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The effect of adenomyosis types on clinical outcomes of IVF embryo transfer after ultra-long GnRH agonist protocol

  • Author Footnotes
    1 Contributed equally.
    Bing Han
    Footnotes
    1 Contributed equally.
    Affiliations
    Center for Reproductive Medicine, Department of Obstetrics and Gynecology, Peking University Third Hospital Beijing 100000, China

    National Clinical Research Center for Obstetrics and Gynecology (Peking University Third Hospital) Beijing 100000, China

    Key Laboratory of Assisted Reproduction, Ministry of Education (Peking University) Beijing 100000, China

    Beijing Key Laboratory of Reproductive Endocrinology and Assisted Reproductive Technology Beijing 100000, China
    Search for articles by this author
  • Author Footnotes
    1 Contributed equally.
    Tingting Liang
    Footnotes
    1 Contributed equally.
    Affiliations
    Department of Obstetrics and Gynecology, The Second Hospital of Shanxi Medical University, Taiyuan City 030000, China
    Search for articles by this author
  • Wen Zhang
    Affiliations
    Center for Reproductive Medicine, Department of Obstetrics and Gynecology, Peking University Third Hospital Beijing 100000, China

    National Clinical Research Center for Obstetrics and Gynecology (Peking University Third Hospital) Beijing 100000, China

    Key Laboratory of Assisted Reproduction, Ministry of Education (Peking University) Beijing 100000, China

    Beijing Key Laboratory of Reproductive Endocrinology and Assisted Reproductive Technology Beijing 100000, China
    Search for articles by this author
  • Caihong Ma
    Correspondence
    Corresponding author.
    Affiliations
    Center for Reproductive Medicine, Department of Obstetrics and Gynecology, Peking University Third Hospital Beijing 100000, China

    National Clinical Research Center for Obstetrics and Gynecology (Peking University Third Hospital) Beijing 100000, China

    Key Laboratory of Assisted Reproduction, Ministry of Education (Peking University) Beijing 100000, China

    Beijing Key Laboratory of Reproductive Endocrinology and Assisted Reproductive Technology Beijing 100000, China
    Search for articles by this author
  • Jie Qiao
    Correspondence
    Corresponding author.
    Affiliations
    Center for Reproductive Medicine, Department of Obstetrics and Gynecology, Peking University Third Hospital Beijing 100000, China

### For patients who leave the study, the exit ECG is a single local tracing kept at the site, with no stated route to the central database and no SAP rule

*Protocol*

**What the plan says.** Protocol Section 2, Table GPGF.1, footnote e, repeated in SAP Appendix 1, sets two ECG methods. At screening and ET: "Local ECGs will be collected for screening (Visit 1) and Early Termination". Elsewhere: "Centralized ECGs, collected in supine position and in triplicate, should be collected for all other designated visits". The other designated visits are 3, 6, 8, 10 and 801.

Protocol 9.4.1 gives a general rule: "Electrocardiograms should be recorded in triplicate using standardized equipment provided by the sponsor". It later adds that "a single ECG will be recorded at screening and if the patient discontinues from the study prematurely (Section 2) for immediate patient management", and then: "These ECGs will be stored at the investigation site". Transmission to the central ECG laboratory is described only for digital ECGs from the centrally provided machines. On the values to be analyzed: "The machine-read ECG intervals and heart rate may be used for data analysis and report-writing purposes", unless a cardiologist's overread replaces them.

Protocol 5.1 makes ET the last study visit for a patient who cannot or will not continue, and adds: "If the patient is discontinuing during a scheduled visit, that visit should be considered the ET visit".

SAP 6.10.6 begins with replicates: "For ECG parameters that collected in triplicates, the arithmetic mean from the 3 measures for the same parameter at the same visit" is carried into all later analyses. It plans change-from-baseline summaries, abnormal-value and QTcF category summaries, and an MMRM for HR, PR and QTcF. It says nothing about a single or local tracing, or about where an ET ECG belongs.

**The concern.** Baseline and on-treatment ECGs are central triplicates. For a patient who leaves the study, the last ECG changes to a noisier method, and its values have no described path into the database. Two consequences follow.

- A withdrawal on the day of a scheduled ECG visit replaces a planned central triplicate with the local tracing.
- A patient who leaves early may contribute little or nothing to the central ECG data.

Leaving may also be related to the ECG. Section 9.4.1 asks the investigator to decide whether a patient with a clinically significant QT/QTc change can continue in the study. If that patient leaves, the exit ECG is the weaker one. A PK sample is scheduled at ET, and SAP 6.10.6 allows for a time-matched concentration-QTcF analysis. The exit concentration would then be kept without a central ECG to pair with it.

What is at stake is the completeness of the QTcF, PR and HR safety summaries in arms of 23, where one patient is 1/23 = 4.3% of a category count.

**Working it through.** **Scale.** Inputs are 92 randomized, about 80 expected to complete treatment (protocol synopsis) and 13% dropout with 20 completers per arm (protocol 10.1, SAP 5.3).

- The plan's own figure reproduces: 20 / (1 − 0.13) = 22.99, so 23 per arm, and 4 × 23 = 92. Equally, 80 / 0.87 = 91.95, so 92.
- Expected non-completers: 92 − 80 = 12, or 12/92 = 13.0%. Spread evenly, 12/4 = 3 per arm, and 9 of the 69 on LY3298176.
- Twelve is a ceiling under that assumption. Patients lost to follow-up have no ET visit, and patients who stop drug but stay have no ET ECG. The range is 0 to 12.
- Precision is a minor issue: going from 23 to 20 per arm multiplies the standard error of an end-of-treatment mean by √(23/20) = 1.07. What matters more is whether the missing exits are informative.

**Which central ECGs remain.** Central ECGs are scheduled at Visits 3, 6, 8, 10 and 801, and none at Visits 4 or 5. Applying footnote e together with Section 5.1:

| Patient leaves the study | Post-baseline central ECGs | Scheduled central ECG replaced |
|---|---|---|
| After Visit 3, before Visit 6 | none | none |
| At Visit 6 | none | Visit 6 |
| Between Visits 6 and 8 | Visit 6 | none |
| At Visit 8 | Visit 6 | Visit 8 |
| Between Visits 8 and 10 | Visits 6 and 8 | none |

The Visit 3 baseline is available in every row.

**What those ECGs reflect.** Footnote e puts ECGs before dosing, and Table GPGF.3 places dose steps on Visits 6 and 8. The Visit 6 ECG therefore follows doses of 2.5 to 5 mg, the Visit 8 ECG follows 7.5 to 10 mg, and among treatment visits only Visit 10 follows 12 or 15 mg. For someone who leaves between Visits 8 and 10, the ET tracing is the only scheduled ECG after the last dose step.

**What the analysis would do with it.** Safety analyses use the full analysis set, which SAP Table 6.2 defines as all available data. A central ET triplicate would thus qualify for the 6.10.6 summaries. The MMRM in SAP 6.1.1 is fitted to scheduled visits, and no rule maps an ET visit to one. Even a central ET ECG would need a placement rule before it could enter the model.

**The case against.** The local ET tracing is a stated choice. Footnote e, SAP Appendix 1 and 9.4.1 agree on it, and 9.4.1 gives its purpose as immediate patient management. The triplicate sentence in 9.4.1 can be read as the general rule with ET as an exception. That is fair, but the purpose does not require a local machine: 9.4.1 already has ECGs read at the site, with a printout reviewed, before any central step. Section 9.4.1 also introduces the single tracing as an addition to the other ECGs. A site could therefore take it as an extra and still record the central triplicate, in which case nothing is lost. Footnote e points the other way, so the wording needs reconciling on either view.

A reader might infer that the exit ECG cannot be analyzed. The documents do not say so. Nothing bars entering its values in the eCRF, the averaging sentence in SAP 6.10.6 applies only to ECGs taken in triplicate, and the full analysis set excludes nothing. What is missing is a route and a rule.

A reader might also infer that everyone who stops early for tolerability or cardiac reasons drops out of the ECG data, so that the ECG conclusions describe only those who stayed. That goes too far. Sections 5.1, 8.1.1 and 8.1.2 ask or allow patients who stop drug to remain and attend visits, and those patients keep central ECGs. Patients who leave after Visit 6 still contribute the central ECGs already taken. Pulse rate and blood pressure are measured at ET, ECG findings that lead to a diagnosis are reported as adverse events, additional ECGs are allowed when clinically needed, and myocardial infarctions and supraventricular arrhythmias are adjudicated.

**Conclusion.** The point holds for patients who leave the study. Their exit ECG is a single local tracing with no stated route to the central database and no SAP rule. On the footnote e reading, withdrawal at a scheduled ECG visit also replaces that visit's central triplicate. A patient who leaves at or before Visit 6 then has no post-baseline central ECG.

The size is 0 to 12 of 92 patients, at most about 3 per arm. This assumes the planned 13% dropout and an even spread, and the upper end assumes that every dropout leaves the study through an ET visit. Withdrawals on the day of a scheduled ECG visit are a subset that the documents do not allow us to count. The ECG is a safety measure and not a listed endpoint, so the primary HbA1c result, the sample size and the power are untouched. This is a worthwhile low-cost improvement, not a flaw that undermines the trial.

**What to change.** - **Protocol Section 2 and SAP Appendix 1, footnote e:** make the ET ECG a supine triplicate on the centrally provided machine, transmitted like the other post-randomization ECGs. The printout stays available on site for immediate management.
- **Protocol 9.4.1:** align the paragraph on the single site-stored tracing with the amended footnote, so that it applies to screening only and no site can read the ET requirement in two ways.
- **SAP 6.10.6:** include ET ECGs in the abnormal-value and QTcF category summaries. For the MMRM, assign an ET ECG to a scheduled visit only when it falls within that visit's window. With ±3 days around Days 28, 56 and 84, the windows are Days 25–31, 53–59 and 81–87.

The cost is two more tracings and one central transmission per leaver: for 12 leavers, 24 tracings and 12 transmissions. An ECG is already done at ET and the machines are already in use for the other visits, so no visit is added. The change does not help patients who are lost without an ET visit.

National Clinical Research Center for Obstetrics and Gynecology (Peking University Third Hospital) Beijing 100000, China

    Key Laboratory of Assisted Reproduction, Ministry of Education (Peking University) Beijing 100000, China

    Beijing Key Laboratory of Reproductive Endocrinology and Assisted Reproductive Technology Beijing 100000, China

    Department of Obstetrics and Gynecology, The Second Hospital of Shanxi Medical University, Taiyuan City 030000, China

    Beijing Advanced Innovation Center for Genomics Beijing 100000, China

    Peking-Tsinghua Center for Life Science Beijing 100000, China
    Search for articles by this author
  • Author Footnotes
    1 Contributed equally.
Published:September 25, 2022DOI:https://doi.org/10.1016/j.rbmo.2022.09.021

      Abstract

      Research question

      What is the effect of adenomyosis types on IVF and embryo transfer (IVF-ET) after ultra-long gonadotrophin-releasing hormone (GnRH) agonist protocol?

      Design

      Patients who underwent the first cycle of IVF-ET with ultra-long GnRH agonist protocol were included in this retrospective cohort study. They were divided into three groups: (A) 428 patients with diffuse adenomyosis; (B) 718 patients with focal adenomyosis; and (C) 519 patients with tubal infertility. Reproduction outcomes were analysed.

      Results

      Logistic regression analysis revealed that, compared with focal adenomyosis and tubal infertility, diffuse adenomyosis was negatively associated with clinical pregnancy and live birth (clinical pregnancy: A versus B: OR 0.708, 95% CI 0.539 to 0.931, P = 0.013; A versus C: OR 0.663, 95% CI 0.489 to 0.899, P = 0.008; live birth: A versus B: OR 0.530, 95% CI 0.385 to 0.730, P < 0.001; A versus C: OR 0.441, 95% CI 0.313 to 0.623, P < 0.001), but positively associated with miscarriage (A versus B: OR 1.727, 95% CI 1.056 to 2.825, P = 0.029; A versus C: OR 2.549, 95% CI 1.278 to 5.082, P = 0.008). Compared with patients with tubal infertility, focal adenomyosis was also a risk factor for miscarriage (B versus C: OR 1.825, 95% CI 1.112 to 2.995, P = 0.017).

      Conclusions

      Compared with patients with focal adenomyosis or tubal infertility, the reproduction outcomes of IVF-ET in patients with diffuse adenomyosis seems to be worse.

      KEYWORDS

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      Biography

      Bing Han is a medical student at the Center for Reproductive Medicine, Peking University Third Hospital. Her research interests include adenomyosis, endocrine disorders and female infertility.
      Key message
      Compared with patients with focal adenomyosis or tubal infertility, the reproduction outcomes of IVF and embryo transfer (IVF-ET) in patients with diffuse adenomyosis seems to be worse. It may be important to identify the type of adenomyosis before IVF-ET, which is helpful for predicting reproductive outcomes.